A few days before a predicted storm, I had a couple of days off, and set out to start saving the rain.
I began by acquiring two used plastic barrels from the local cookie factory. Given that they had previously contained organic molasses, a decent garden nutrient, I opted to not even rinse them out, as the trace amounts that find their way into the water will actually be beneficial for the plants.
The next step was to level out the ground where I wanted the barrels. I used cheap cinder blocks as risers, and actually leveled it so the barrels would lean slightly towards each other. When full, these barrels will weigh 350lbs each. The idea of them crashing down on my dog does not appeal to me.
In the back, you can see the box for the rain diverter I got. I got an awesome deal on it, so was happy to get such a nice one, as it normally sells for around $80. You can easily make your own with an open system, but this closes off the barrels to avoid mosquito problems, keeps dirt out of the water and allows the downspout to be used as normal when the barrels are full.
The Rain Reserve diverter came with everything I needed to set up one barrel. Even the spade bit to place their fittings in my closed top barrels. The system also comes with a nice sticker to advertise their company while warning people not to drink the saved water.
Next up was cutting the existing downspout. I followed the measurements given in the manual, but double checked by measuring the gap between the inlet and outlet.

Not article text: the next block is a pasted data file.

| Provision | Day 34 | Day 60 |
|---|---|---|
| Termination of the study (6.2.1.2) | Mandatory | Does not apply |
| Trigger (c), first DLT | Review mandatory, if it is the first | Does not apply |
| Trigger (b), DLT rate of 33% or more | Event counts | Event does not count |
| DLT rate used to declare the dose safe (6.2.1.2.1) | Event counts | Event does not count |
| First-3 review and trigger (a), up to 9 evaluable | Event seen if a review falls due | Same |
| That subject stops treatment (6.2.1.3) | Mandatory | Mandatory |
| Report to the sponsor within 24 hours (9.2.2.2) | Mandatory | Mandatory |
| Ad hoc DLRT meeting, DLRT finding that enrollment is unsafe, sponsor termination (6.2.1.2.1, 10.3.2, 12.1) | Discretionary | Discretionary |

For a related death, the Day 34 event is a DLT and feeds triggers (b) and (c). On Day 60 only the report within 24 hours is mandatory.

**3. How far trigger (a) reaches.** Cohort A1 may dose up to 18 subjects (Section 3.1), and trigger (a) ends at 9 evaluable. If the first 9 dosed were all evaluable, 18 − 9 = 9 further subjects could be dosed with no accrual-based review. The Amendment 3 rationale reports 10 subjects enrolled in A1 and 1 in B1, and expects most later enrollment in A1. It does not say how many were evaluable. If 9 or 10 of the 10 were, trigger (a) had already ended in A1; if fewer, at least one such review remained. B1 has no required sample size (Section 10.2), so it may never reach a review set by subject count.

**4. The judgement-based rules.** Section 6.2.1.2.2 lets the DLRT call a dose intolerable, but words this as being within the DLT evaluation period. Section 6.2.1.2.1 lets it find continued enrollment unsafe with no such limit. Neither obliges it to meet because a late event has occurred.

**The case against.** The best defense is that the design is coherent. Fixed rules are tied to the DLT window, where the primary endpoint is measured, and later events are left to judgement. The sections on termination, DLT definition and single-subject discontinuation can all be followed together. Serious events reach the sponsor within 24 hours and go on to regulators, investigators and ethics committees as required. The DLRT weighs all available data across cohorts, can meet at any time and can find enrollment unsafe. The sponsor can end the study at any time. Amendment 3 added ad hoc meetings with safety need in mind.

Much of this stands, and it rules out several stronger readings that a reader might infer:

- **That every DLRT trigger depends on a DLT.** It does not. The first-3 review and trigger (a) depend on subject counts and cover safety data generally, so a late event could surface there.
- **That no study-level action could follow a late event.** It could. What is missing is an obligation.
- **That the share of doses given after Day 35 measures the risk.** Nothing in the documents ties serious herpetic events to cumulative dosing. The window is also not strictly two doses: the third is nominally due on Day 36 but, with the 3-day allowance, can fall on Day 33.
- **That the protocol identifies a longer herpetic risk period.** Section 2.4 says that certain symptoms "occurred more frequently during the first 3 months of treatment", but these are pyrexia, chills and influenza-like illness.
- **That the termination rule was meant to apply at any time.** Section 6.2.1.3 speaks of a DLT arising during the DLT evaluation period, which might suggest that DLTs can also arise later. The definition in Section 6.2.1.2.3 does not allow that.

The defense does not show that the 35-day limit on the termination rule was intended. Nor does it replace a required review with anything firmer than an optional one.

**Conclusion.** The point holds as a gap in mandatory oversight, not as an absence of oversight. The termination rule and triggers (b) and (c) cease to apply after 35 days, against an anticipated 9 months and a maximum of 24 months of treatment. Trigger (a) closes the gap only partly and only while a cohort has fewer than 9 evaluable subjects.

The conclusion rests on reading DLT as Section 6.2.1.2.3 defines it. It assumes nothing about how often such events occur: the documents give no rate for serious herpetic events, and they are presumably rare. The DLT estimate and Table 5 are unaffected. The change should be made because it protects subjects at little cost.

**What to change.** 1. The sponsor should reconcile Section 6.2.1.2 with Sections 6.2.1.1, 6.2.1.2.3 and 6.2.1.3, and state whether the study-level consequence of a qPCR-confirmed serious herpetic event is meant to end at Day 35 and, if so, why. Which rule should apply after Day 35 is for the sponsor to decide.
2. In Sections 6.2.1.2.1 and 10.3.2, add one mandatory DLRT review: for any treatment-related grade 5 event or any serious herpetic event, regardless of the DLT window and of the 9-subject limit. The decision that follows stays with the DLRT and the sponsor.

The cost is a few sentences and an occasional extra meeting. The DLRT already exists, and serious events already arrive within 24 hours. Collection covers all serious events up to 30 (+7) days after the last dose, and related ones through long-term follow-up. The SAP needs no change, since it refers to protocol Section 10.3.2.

If you are renting, accept that you are going to spend $15 to replace the cut downspout if you plan to take your rain barrels with you. Most are a continuous section, and those long enough to be made up of multiple sections will almost never have the gap in the right place.
|The Rain Reserve divertor in place!|
While I could have placed it higher with no ill effects, the sag of the pipe will serve as an sediment trap during the first rain of the when moss and a dry summer's worth of dust are sent rushing down the drain.
After the first downpour, the capped outlet to the left was half full of dirt.
getting the grommets in place proved to be more difficult than I expected as they are meant for a 5 gallon bucket, and the 50 gallon barrels were about 4 times as thick.
|Side view of the grommet|
In order to the grommets to fit, I lubricated the flanged end (with spit, use oil if you must) and then pushed it into place with a flathead screwdriver. Wear gloves for this step, I could have easily stabbed my hand if I had slipped.
|The Grommet in place|
|The barbed fitting.|
When you place the barbed fitting into the grommet, it pushes out on the edges of the hole, making the connection water tight. Once placed, wiggle the grommet back and forth. An improperly placed grommet will just pop out. (I won't admit to how many times it took me to get this one set, but the rest were easy once I realized how it worked.)
I'll skip the barrel drilling pictures, but I placed a similar fitting on the top of the next barrel and connected the two sections with clear tubing.